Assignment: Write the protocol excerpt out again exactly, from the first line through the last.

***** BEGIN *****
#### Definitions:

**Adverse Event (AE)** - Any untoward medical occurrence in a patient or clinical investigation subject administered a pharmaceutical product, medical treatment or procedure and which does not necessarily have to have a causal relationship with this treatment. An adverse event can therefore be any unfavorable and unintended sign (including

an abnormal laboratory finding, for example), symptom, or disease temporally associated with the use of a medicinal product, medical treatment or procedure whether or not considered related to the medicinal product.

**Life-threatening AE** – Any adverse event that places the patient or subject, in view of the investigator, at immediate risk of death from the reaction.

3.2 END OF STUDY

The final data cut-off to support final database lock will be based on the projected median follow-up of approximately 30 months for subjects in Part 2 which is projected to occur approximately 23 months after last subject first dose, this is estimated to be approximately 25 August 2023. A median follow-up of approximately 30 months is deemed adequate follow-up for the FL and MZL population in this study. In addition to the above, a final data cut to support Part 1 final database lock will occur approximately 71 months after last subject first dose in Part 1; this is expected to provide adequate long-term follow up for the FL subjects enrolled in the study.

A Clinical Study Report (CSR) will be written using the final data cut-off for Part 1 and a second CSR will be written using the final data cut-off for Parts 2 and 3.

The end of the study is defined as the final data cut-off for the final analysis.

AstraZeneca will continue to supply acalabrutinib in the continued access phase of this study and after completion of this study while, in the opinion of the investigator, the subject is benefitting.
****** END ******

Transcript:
#### Definitions:

**Adverse Event (AE)** - Any untoward medical occurrence in a patient or clinical investigation subject administered a pharmaceutical product, medical treatment or procedure and which does not necessarily have to have a causal relationship with this treatment. An adverse event can therefore be any unfavorable and unintended sign (including

an abnormal laboratory finding, for example), symptom, or disease temporally associated with the use of a medicinal product, medical treatment or procedure whether or not considered related to the medicinal product.

**Life-threatening AE** – Any adverse event that places the patient or subject, in view of the investigator, at immediate risk of death from the reaction.

3.2 END OF STUDY

The final data cut-off to support final database lock will be based on the projected median follow-up of approximately 30 months for subjects in Part 2 which is projected to occur approximately 23 months after last subject first dose, this is estimated to be approximately 25 August 2023. A median follow-up of approximately 30 months is deemed adequate follow-up for the FL and MZL population in this study. In addition to the above, a final data cut to support Part 1 final database lock will occur approximately 71 months after last subject first dose in Part 1; this is expected to provide adequate long-term follow up for the FL subjects enrolled in the study.

A Clinical Study Report (CSR) will be written using the final data cut-off for Part 1 and a second CSR will be written using the final data cut-off for Parts 2 and 3.

The end of the study is defined as the final data cut-off for the final analysis.

AstraZeneca will continue to supply acalabrutinib in the continued access phase of this study and after completion of this study while, in the opinion of the investigator, the subject is benefitting.